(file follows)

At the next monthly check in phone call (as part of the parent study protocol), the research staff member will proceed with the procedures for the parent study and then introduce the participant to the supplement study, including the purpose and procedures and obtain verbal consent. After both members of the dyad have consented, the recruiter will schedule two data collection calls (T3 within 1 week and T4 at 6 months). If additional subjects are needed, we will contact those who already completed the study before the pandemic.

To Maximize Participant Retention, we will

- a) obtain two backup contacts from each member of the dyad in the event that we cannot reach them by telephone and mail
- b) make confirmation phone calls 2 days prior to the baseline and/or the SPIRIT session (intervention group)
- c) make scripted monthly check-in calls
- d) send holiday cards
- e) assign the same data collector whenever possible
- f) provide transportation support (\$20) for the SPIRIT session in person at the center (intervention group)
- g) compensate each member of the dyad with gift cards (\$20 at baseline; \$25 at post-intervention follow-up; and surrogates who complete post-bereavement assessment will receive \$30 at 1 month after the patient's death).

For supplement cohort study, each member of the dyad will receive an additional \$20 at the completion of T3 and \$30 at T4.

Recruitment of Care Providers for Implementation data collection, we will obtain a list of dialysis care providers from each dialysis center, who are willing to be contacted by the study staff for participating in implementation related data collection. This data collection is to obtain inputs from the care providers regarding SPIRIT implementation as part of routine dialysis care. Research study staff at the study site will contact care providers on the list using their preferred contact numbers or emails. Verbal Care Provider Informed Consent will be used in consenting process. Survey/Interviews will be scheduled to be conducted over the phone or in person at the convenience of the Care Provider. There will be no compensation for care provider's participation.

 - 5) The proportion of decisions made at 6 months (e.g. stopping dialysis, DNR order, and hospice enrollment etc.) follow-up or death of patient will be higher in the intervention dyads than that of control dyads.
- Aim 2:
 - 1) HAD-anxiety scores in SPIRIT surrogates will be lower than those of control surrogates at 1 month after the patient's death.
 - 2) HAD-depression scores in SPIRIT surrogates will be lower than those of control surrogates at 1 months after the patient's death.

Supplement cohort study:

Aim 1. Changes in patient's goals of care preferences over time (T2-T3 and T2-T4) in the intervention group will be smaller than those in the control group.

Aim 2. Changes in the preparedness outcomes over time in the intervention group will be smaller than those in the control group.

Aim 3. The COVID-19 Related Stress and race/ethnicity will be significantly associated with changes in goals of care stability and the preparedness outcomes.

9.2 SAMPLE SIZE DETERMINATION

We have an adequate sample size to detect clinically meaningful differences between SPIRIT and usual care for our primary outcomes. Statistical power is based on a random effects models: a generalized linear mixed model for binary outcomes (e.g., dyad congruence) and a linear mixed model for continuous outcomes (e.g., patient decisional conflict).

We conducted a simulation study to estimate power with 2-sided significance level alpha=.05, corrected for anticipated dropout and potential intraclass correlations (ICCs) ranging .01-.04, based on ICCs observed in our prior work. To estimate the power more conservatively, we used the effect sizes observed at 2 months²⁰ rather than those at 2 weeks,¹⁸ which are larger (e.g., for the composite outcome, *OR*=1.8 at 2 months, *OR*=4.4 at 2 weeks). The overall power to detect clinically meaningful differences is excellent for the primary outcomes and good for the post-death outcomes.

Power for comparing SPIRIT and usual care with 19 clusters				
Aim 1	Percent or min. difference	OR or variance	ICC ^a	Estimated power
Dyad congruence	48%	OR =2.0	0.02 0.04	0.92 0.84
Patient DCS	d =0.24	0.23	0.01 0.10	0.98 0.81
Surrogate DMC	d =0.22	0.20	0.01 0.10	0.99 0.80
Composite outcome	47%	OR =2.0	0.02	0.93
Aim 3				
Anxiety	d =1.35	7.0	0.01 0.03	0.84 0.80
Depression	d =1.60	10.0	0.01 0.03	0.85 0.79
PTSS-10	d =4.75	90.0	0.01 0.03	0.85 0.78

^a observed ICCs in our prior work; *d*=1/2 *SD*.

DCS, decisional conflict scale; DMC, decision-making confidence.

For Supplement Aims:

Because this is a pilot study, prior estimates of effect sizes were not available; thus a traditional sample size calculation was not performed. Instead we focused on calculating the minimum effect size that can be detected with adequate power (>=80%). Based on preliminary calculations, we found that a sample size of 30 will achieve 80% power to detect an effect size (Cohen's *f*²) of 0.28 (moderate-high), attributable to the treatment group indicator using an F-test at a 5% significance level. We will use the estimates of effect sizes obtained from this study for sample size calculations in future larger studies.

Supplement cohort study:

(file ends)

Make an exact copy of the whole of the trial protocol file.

At the next monthly check in phone call (as part of the parent study protocol), the research staff member will proceed with the procedures for the parent study and then introduce the participant to the supplement study, including the purpose and procedures and obtain verbal consent. After both members of the dyad have consented, the recruiter will schedule two data collection calls (T3 within 1 week and T4 at 6 months). If additional subjects are needed, we will contact those who already completed the study before the pandemic.

To Maximize Participant Retention, we will

- a) obtain two backup contacts from each member of the dyad in the event that we cannot reach them by telephone and mail
- b) make confirmation phone calls 2 days prior to the baseline and/or the SPIRIT session (intervention group)
- c) make scripted monthly check-in calls
- d) send holiday cards
- e) assign the same data collector whenever possible
- f) provide transportation support (\$20) for the SPIRIT session in person at the center (intervention group)
- g) compensate each member of the dyad with gift cards (\$20 at baseline; \$25 at post-intervention follow-up; and surrogates who complete post-bereavement assessment will receive \$30 at 1 month after the patient's death).

For supplement cohort study, each member of the dyad will receive an additional \$20 at the completion of T3 and \$30 at T4.

Recruitment of Care Providers for Implementation data collection, we will obtain a list of dialysis care providers from each dialysis center, who are willing to be contacted by the study staff for participating in implementation related data collection. This data collection is to obtain inputs from the care providers regarding SPIRIT implementation as part of routine dialysis care. Research study staff at the study site will contact care providers on the list using their preferred contact numbers or emails. Verbal Care Provider Informed Consent will be used in consenting process. Survey/Interviews will be scheduled to be conducted over the phone or in person at the convenience of the Care Provider. There will be no compensation for care provider's participation.

 - 5) The proportion of decisions made at 6 months (e.g. stopping dialysis, DNR order, and hospice enrollment etc.) follow-up or death of patient will be higher in the intervention dyads than that of control dyads.
- Aim 2:
 - 1) HAD-anxiety scores in SPIRIT surrogates will be lower than those of control surrogates at 1 month after the patient's death.
 - 2) HAD-depression scores in SPIRIT surrogates will be lower than those of control surrogates at 1 months after the patient's death.

Supplement cohort study:

Aim 1. Changes in patient's goals of care preferences over time (T2-T3 and T2-T4) in the intervention group will be smaller than those in the control group.

Aim 2. Changes in the preparedness outcomes over time in the intervention group will be smaller than those in the control group.

Aim 3. The COVID-19 Related Stress and race/ethnicity will be significantly associated with changes in goals of care stability and the preparedness outcomes.

9.2 SAMPLE SIZE DETERMINATION

We have an adequate sample size to detect clinically meaningful differences between SPIRIT and usual care for our primary outcomes. Statistical power is based on a random effects models: a generalized linear mixed model for binary outcomes (e.g., dyad congruence) and a linear mixed model for continuous outcomes (e.g., patient decisional conflict).

We conducted a simulation study to estimate power with 2-sided significance level alpha=.05, corrected for anticipated dropout and potential intraclass correlations (ICCs) ranging .01-.04, based on ICCs observed in our prior work. To estimate the power more conservatively, we used the effect sizes observed at 2 months²⁰ rather than those at 2 weeks,¹⁸ which are larger (e.g., for the composite outcome, *OR*=1.8 at 2 months, *OR*=4.4 at 2 weeks). The overall power to detect clinically meaningful differences is excellent for the primary outcomes and good for the post-death outcomes.

Power for comparing SPIRIT and usual care with 19 clusters				
Aim 1	Percent or min. difference	OR or variance	ICC ^a	Estimated power
Dyad congruence	48%	OR =2.0	0.02 0.04	0.92 0.84
Patient DCS	d =0.24	0.23	0.01 0.10	0.98 0.81
Surrogate DMC	d =0.22	0.20	0.01 0.10	0.99 0.80
Composite outcome	47%	OR =2.0	0.02	0.93
Aim 3				
Anxiety	d =1.35	7.0	0.01 0.03	0.84 0.80
Depression	d =1.60	10.0	0.01 0.03	0.85 0.79
PTSS-10	d =4.75	90.0	0.01 0.03	0.85 0.78

^a observed ICCs in our prior work; *d*=1/2 *SD*.

DCS, decisional conflict scale; DMC, decision-making confidence.

For Supplement Aims:

Because this is a pilot study, prior estimates of effect sizes were not available; thus a traditional sample size calculation was not performed. Instead we focused on calculating the minimum effect size that can be detected with adequate power (>=80%). Based on preliminary calculations, we found that a sample size of 30 will achieve 80% power to detect an effect size (Cohen's *f*²) of 0.28 (moderate-high), attributable to the treatment group indicator using an F-test at a 5% significance level. We will use the estimates of effect sizes obtained from this study for sample size calculations in future larger studies.

Supplement cohort study: